No use of state funds for Lyman defense, appeal

Funds from the State of Utah will not be used to help cover legal costs incurred by San Juan County Commissioner Phil Lyman for the Recapture Canyon protest.
The decision was made at a June 24 meeting that involved the Utah Constitutional Defense Council (CDC) and the Utah Association of Counties (UAC).
State Representative Mike Noel requested that the state set aside up to $100,000 from the Constitutional Defense Fund “for the purpose of providing legal counsel and advice and representation to county officials who face charges for acting to address critical issues in their community.”
If approved, the request could have been used to cover legal costs incurred in Lyman’s criminal defense trial and potential appeal.
After a tense open meeting and a closed session on June 24, the UAC withdrew their request for the use of Constitutional Defense Funds.
Republican members of the groups encouraged Utah residents to make private contributions to Lyman’s defense and potential appeal. The donations included a $10,000 contribution by Utah Governor Gary Herbert.
Lyman and Monticello resident Monte Wells were each convicted by a jury in federal court of two misdemeanor counts related to their role in the May 10, 2014 protest in Recapture Canyon. Two other local residents were found not guilt by the jury.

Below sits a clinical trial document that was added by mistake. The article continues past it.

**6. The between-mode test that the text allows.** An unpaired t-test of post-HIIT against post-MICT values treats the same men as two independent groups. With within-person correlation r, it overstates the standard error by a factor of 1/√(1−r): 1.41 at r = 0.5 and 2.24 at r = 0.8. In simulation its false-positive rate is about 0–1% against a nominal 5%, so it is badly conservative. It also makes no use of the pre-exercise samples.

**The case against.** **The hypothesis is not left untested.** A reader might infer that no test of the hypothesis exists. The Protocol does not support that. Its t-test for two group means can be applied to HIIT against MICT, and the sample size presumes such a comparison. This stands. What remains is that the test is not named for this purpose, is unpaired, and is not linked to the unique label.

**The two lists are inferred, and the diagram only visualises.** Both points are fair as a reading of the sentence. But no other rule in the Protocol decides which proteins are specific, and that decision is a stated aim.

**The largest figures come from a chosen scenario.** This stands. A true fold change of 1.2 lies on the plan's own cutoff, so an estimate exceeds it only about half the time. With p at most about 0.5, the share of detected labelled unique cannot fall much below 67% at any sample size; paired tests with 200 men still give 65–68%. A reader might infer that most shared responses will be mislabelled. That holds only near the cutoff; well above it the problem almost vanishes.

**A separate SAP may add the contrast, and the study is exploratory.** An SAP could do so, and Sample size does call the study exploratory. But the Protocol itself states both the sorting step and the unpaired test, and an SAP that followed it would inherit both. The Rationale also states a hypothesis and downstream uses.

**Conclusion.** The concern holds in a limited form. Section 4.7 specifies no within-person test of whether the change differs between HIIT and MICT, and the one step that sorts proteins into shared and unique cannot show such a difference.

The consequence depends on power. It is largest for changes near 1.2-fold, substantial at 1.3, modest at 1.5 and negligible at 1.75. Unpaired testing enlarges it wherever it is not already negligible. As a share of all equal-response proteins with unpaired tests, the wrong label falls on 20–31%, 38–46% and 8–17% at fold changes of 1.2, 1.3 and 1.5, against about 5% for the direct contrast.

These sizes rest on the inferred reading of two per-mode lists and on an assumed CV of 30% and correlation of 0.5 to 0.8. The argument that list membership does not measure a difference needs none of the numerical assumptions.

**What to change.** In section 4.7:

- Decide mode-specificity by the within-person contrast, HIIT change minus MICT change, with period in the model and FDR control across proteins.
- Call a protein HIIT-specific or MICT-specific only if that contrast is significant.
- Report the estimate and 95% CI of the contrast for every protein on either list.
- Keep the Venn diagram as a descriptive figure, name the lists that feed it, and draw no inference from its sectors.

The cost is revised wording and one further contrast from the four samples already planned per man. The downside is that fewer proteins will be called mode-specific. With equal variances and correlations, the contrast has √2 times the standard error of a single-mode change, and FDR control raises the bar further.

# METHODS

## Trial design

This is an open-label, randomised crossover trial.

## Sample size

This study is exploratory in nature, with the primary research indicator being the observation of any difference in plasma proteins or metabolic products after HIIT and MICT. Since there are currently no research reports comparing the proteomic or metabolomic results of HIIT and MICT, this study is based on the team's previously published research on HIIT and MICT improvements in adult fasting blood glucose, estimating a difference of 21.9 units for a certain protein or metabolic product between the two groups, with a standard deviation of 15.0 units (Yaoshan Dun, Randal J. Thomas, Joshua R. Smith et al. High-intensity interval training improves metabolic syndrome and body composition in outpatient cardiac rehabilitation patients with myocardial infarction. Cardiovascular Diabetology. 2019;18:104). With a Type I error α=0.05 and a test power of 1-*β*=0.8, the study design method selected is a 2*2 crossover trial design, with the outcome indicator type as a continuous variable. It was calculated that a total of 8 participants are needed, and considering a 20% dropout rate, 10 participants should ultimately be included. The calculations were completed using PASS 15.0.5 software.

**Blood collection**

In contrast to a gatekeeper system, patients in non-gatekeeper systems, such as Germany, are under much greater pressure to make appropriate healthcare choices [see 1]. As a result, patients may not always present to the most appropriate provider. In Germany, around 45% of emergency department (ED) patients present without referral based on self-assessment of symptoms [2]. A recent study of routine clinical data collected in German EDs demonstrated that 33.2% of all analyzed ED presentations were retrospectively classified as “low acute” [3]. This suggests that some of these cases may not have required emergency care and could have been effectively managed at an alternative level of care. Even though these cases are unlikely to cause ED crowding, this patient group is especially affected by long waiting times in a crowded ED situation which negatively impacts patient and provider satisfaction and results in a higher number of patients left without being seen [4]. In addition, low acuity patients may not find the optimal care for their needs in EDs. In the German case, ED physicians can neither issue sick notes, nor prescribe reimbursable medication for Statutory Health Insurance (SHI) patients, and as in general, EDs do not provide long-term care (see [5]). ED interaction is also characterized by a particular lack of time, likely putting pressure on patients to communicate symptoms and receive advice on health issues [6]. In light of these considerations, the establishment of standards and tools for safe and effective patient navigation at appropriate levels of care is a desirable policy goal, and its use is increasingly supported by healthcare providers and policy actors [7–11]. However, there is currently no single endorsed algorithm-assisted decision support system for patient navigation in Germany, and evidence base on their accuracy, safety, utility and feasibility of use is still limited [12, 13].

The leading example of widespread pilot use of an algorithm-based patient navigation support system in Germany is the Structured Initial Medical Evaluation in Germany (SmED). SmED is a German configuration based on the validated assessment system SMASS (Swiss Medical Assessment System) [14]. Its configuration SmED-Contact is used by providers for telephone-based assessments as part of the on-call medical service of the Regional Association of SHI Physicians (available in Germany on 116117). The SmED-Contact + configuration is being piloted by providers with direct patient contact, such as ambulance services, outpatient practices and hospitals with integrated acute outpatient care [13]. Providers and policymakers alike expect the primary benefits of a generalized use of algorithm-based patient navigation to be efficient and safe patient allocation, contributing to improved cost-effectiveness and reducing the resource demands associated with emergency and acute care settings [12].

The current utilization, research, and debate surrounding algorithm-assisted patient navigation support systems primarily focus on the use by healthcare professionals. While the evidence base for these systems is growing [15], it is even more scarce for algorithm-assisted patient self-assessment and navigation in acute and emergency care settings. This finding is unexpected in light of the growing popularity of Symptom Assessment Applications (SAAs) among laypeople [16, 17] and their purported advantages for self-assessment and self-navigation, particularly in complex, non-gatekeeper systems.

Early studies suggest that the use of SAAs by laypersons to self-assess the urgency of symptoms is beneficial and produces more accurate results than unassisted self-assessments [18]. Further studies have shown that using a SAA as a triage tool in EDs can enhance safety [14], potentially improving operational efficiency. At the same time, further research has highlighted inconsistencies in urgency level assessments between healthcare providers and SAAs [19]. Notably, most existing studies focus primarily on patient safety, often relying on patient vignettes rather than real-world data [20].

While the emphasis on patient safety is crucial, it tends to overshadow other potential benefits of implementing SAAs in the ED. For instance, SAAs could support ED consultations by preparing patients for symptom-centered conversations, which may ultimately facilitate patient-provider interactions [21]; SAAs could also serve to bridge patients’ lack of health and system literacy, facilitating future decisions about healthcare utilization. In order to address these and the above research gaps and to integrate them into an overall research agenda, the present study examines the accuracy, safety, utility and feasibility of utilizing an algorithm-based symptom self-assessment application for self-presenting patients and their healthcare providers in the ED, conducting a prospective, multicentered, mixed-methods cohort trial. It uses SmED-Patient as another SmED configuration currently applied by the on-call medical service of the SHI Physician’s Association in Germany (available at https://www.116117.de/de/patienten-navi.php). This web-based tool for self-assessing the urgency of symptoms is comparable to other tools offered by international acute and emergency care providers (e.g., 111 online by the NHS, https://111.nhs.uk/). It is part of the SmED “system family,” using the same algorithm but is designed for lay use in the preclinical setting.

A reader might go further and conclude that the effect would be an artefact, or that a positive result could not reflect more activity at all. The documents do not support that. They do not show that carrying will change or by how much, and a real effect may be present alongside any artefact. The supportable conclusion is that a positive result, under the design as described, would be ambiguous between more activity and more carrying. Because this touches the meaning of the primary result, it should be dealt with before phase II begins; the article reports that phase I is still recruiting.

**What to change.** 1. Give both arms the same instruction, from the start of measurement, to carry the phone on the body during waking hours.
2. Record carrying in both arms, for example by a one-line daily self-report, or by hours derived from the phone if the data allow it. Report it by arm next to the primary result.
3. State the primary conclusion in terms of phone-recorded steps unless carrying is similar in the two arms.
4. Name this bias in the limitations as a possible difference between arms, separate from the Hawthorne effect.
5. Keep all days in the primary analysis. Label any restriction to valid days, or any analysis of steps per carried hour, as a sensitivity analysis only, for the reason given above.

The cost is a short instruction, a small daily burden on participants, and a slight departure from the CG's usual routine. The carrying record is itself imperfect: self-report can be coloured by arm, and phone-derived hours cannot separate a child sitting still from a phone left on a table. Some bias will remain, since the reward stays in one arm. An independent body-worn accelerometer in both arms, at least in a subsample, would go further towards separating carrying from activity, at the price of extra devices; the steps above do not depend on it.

In 2007, the Bureau of Land Management (BLM) imposed a “temporary” closure of the canyon to motorized traffic. After seven years of attempts to resolve the closure, patience wore thin and the local residents planned and carried out the protest ride.
Sentencing before Federal Judge Robert Shelby is scheduled to take place on July 15. The men could face up to one year in prison, a $100,000 fine, and damages for each charge.
A BLM archaeologist estimates that the ride caused up to $400,000 in damages. Supporters of Lyman argue that the group caused no damage. A large protest group led by Lyman crossed into the closed area of the canyon for approximately one mile, but they stayed on an established pipeline maintenance road. Approximately 50 ATVs continued on the trail through other portions of the canyon.
A jury convicted Lyman and Wells during a one-week trial in Salt Lake City in May, 2015. The trial focused specifically on the protest. Lyman supporters state critical testimony regarding the legality of the BLM closure was not allowed in court.

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